APRA to Curb Banks Interest-only Lending Restrictions

As of 1 January, the Australian Prudential Regulation Authority (APRA), the financial regulator is lifting restrictions on interest-only residential lending in order to steady Australia’s declining property market.

Previously, APRA executed restrictions in March 2017, forcing lenders to reduce new interest-only lending down to 30% of the home loans they issued.

But with Australia’s housing market experiencing its worse declines since the global financial crisis earlier this month, places like Melbourne and Sydney bore the brunt falling by 1.2% and 1.8% respectively. According to the ABC, capital cities across the board fell a collective 0.9%.

This marks the second time APRA has had to lower lending restrictions this year. After removing a 2014 imposed cap that kept investor credit growth under 10% each year back in April.

APRA changes won’t do much for property prices

APRA’s chairmen commented on the decision, saying:

APRA’s lending benchmarks on investor and interest-only lending were always intended to be temporary.

Both have now served their purpose of moderating higher risk lending and supporting a gradual strengthening of lending standards across the industry over a number of years.’

APRA also pointed out the success of holding to ‘sound lending practices’, which has led to a market reduction in the amount of new interest-only lending, and is now coming is well under the 30% benchmark.

But the APRA’s recent change might not have the impact on property prices that you would like to think.

An analyst from CoreLogic’s head of research, Cameron Kusher expects that the changes wouldn’t be ‘monumental’, telling ABC news:

If you look at lending to interest-only borrowers, it’s [already] sitting at about 16.5 per cent of new lending, when the cap is 30 per cent.

What it might do is make it easier for people who are coming to the end of their interest-only mortgages — or are getting into financial hardship — to refinance with a normal lender, without going to the non-bank sector.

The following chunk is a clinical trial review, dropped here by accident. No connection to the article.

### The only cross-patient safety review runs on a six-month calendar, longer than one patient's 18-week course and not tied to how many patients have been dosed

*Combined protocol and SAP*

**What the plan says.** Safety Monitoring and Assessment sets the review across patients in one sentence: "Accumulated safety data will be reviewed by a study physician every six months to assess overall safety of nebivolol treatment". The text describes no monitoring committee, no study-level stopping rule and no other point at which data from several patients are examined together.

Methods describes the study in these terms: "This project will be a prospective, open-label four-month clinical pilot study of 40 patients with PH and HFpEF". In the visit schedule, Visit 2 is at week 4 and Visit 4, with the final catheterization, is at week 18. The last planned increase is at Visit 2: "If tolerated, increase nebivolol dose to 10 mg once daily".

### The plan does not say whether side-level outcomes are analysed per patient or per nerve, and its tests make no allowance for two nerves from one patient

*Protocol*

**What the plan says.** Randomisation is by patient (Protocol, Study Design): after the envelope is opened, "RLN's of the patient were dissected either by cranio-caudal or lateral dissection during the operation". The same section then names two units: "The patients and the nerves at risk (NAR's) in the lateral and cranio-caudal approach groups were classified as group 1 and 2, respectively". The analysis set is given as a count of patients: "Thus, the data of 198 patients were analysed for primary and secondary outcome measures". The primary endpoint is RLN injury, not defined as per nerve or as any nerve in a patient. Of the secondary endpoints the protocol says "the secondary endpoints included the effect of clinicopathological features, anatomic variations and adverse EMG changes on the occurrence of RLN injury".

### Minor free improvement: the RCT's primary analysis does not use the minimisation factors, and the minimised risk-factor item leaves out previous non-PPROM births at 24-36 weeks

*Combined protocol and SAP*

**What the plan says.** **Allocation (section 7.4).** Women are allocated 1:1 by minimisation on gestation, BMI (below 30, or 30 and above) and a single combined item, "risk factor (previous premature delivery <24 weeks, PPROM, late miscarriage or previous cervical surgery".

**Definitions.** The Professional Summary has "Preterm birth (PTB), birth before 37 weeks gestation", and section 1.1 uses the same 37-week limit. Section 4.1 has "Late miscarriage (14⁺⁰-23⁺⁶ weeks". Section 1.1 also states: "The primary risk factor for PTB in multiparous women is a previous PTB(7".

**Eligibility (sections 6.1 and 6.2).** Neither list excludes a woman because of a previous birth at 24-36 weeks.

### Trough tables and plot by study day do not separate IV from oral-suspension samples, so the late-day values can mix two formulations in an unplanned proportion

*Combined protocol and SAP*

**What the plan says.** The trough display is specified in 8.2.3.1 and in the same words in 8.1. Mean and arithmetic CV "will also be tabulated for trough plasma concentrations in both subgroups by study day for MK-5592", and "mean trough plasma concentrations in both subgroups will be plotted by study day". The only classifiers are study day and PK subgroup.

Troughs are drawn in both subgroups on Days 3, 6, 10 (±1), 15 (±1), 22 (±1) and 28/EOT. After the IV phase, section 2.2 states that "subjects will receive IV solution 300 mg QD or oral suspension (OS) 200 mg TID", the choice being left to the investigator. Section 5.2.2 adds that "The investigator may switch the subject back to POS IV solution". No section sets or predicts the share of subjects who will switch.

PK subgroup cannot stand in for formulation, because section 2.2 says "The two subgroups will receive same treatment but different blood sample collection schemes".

It also suggests that borrowers could see the upside of cheaper interest-only loans according to Sally Auld, JP Morgan’s chief of economics.

However, she did dampen that thought by going on to say:

Interest-only loans were repriced quite significantly [higher] in the wake of this regulation, so there will likely be some reduction in rates for these loans

But with dwelling prices still falling … and lending standards tighter, marginally lower rates will unlikely result in a quick acceleration in interest-only lending.

What lax lending means leading into 2019 property market

APRA’s announcement is a bit unusual in a number of ways, firstly the timing — coming out before the final report is released. And again, it’s kind of a Band-Aid over a bullet whole fix.

But Mr Kusher thinks any major changes to credit lending and housing market at far, will happen once the Banking Royal Commission issues its last report in February 2019.

Mr Kusher left investors with some holiday spirit, even if it was tact:

Maybe it’s just a case of APRA wanting to provide some good news to the market before Christmas’.

Regards,

Ryan Clarkson-Ledward,
For Markets & Money

PS: Want to know how you could weather the Downturn in Australia’s property market? Economist Harry Dent reveals in his free report: ‘Two Rules for Surviving a Potential Property Collapse’.

 


Ryan Clarkson-Ledward is a junior analyst for Markets & Money. Ryan has degrees in both communication and international business. His priority is bringing you the latest price updates on stocks through ASX updates, as well as supporting Sam Volkering with background research. As part of the team at Markets & Money his aim is to provide unbiased and relevant news for readers. Ryan’s work with Sam is designed to provide research that complements Sam’s analysis for small-cap and technology stocks. Together, their objective is to break through all the jargon and give you the hard facts to inform your investment decision-making. Ryan writes for:


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